Basics Of Favorite Hybrid Engineered Wood Floors

Empty living room in modern apartment
Westend61 / Getty Images

When remodeling an older home, it is natural to want solid hardwood flooring.  Real wood provides a classic touch, a warm feeling 

But solid hardwood is difficult to install on your own--you almost always need to ​hire hardwood floor installers--and can be touchy when it comes to moisture.

And those other wood-substitute materials, laminate flooring, and luxury vinyl flooring cannot match the looks of real wood.

 Is there an alternative?

Engineered Wood Flooring is Real Wood (Sort Of)

Engineered wood is real wood.  But much of this depends on your definition of what "real wood" is.

The top-most, visible part is a thin layer of 1/16" to 1/8" veneer wood.  Everything below that is high-quality plywood.

By contrast, the laminate is a photo of wood on top of a wood chip composite base:  wood, but only in the most remote sense.  Solid hardwood is real wood, from top to bottom.

While it appears to be a "cheat" to have plywood under the veneer, this is not entirely true.  Plywood provides a dimensional strength that solid hardwood does not have.  

Plywood's cross-laid layers are superb at springing back from flooding.  Where solid hardwood will dry and then "cup" (bowing), engineered wood demonstrates a greater resilience to water.

Species Options

Whatever type of solid hardwood you like, there will be an equivalent species of engineered wood flooring.

 A few of the most popular:

  • Hickory - Rich, hand-scraped hickory gives your house a timeless feeling.
  • Oak - Traditional red oak is inexpensive and always looks great.  It's the least expensive hardwood you can buy.
  • Bamboo - Bamboo is a grass that provides immense strength when cross-hatched.  
  • Maple - Maple is an elegant finish, appropriate for dining, living, and family rooms.

    Pre-Finished

    The top finish layer is pre-finished, which means that it is already sanded and sealed. As soon as the floor has been laid, you can walk on it.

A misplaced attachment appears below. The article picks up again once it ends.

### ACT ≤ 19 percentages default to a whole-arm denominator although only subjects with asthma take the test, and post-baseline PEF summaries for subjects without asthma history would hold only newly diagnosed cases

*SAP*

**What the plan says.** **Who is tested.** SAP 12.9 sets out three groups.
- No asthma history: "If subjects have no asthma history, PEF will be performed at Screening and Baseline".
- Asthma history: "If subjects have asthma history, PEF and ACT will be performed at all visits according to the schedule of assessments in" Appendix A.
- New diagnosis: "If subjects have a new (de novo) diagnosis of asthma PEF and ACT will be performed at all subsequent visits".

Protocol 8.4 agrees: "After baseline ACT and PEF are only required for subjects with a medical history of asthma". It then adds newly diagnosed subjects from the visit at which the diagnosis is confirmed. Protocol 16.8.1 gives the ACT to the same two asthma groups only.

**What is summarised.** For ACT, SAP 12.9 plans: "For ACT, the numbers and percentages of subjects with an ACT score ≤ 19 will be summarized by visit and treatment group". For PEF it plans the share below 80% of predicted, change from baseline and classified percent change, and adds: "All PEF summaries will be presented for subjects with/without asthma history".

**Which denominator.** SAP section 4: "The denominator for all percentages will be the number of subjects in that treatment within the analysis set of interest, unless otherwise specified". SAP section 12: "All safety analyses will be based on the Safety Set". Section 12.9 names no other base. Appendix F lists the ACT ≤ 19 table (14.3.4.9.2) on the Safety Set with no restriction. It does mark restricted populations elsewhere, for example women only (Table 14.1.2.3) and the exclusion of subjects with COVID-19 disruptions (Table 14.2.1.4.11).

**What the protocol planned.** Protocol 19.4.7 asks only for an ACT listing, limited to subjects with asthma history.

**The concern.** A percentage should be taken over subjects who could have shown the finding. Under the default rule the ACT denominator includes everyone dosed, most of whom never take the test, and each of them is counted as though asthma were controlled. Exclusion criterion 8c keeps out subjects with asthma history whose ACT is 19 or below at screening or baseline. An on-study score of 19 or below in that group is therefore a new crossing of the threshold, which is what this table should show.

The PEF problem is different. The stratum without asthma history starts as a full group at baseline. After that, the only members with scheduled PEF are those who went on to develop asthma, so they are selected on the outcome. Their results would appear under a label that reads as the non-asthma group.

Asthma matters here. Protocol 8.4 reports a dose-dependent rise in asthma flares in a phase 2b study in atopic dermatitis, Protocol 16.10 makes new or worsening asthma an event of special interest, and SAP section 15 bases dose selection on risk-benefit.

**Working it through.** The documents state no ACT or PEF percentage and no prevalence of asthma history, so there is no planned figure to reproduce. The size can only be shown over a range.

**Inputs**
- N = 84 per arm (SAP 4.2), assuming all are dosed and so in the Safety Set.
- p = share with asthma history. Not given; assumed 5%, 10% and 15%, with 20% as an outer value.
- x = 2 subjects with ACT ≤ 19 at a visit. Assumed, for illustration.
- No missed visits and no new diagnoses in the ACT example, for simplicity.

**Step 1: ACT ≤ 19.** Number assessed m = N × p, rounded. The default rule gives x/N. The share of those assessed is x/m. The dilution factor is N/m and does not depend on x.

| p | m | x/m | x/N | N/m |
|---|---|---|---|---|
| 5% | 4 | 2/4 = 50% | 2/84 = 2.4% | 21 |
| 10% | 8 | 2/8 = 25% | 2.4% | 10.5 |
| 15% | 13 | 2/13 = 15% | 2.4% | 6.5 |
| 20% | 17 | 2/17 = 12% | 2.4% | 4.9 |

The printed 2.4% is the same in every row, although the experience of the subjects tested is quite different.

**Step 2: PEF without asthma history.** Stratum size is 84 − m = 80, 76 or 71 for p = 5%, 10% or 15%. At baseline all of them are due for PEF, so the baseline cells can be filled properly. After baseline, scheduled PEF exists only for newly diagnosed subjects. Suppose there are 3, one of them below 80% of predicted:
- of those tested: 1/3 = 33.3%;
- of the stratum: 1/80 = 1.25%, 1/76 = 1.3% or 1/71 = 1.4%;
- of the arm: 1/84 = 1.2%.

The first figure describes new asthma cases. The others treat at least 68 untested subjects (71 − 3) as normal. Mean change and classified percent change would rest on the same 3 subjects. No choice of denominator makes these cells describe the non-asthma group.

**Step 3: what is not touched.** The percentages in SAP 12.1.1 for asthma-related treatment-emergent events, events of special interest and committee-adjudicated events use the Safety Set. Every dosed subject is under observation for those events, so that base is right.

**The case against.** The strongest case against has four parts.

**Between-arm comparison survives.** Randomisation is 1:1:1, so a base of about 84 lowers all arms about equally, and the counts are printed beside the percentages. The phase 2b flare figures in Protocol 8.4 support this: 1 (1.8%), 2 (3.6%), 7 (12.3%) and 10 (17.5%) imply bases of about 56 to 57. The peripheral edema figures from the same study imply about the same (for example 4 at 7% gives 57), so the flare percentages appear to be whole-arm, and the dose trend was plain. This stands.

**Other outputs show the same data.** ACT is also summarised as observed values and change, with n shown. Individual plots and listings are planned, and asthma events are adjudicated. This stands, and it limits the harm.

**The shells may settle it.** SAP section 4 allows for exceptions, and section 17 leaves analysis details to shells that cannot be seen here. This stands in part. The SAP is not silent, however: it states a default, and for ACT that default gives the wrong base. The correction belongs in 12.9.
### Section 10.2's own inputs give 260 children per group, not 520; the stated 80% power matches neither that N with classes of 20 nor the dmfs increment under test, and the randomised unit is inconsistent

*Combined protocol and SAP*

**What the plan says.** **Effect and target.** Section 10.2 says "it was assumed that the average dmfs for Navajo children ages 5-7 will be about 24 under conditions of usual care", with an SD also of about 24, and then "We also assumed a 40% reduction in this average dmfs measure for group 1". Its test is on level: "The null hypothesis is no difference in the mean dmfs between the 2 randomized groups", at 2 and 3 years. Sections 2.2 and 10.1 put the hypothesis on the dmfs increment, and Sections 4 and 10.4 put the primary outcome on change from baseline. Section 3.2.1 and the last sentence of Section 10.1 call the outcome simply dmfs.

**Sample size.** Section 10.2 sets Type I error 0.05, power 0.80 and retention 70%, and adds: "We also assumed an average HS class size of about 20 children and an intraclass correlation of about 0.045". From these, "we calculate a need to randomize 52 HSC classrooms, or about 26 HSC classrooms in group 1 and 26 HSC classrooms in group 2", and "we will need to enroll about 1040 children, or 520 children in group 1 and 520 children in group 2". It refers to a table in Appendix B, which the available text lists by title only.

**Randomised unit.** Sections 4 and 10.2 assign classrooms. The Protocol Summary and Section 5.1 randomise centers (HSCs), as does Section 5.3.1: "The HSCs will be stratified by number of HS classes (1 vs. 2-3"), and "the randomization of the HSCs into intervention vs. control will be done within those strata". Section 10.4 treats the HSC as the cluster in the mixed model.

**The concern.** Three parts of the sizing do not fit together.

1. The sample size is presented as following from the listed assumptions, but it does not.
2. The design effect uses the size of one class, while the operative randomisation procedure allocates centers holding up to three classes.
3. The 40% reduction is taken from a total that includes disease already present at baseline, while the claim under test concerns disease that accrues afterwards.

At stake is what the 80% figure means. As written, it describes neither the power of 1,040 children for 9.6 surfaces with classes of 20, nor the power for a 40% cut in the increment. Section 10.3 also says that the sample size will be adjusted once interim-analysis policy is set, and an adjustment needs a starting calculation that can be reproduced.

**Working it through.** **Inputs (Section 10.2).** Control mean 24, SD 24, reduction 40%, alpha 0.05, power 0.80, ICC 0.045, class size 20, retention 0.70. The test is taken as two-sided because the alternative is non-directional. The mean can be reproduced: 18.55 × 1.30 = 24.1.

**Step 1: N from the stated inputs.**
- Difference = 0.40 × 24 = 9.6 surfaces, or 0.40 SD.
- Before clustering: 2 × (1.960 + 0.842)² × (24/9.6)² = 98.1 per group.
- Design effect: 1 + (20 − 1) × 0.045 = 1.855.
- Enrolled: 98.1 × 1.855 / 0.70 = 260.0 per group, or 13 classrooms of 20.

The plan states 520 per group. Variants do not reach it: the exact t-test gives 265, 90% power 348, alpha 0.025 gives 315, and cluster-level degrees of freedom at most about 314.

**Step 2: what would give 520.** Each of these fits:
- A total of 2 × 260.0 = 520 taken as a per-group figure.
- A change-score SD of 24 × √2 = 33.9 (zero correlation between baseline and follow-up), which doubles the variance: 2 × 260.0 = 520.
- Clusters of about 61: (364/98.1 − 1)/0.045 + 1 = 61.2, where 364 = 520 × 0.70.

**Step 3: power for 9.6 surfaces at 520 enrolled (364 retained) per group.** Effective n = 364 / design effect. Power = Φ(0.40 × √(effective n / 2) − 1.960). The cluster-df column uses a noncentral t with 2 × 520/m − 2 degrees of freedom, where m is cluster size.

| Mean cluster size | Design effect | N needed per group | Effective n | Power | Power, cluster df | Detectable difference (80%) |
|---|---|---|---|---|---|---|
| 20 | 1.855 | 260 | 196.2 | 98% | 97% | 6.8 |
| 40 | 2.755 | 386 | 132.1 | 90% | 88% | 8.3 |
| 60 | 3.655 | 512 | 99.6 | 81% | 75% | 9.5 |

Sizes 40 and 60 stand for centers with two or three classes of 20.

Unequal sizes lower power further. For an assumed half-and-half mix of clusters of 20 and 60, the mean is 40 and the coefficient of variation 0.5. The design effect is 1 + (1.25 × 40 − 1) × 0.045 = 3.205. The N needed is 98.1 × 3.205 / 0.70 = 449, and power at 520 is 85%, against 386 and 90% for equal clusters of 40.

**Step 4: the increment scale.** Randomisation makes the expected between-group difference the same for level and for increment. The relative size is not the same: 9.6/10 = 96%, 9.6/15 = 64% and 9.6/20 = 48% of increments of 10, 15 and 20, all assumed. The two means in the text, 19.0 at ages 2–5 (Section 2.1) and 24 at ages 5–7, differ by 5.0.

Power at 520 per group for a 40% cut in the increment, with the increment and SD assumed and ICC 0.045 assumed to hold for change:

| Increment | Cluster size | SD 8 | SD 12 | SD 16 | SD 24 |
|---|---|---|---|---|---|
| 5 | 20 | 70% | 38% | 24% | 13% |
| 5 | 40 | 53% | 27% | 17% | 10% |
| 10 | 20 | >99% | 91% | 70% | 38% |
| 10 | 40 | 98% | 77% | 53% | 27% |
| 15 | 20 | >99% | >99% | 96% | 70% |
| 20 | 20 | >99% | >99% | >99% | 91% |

By contrast, unfinished solid hardwood must be sealed, and this requires waiting time before use. Note: solid hardwood is available pre-finished, as well.

    To Some Degree, Engineered Flooring Can Be Sanded

    The advantage of engineered wood flooring versus laminate is that engineered wood can be sanded after scratches and dings develop. Two catches, though:

    • Limited Sanding - Engineered flooring cannot be sanded more than 1-3 times (depending on the thickness of the finish layer).
    • Professional Sanding Recommended - Because of the low tolerance for failure with sanding engineered wood, it is recommended that a professional do the sanding. It is very easy to gouge your wood floor, revealing the plywood underneath.

    What About Areas With Light Moisture?

    Engineered wood flooring works well in kitchens, basements, and bathrooms where light moisture might be present.

    It is not designed to hold up in excessively wet areas such as basements that flood frequently.

    There are gray areas, as well.  If you are highly motivated to install engineered wood in a full bathroom, it can be made to work with waterproof mats and solid shower doors (vs. curtains).

     But if the bathroom is for kids, no amount of precautions may be able to stop the damage.

    In the end, no wood flooring product is great for very wet areas (tile, concrete, vinyl, or any other non-organic product is best). But relative to other wood flooring products, engineered wood holds up fairly well.

    A Range of Installation Methods

    Unlike solid wood, which must be nailed to a wood sub-floor, engineered wood can be installed in a different number of ways. Depending on the type you buy, it can be either:

    • Nail-Down Floor. This is for the 3/8" thick floor--its thinness requires nailing to enhance stability;
    • Glue-Down Floor. The 1/2" thick floor can be nailed down; or
    • Floating Floor. The 5/8" planks are thick enough to act as a floating floor.

    Long-Term Resale Value

    Engineered flooring is more expensive than laminate, yet provides better value in the long-run because it can be periodically sanded to revive the wood grain and erase scratches.

    Read more about the value of engineered flooring on ConsumerSearch.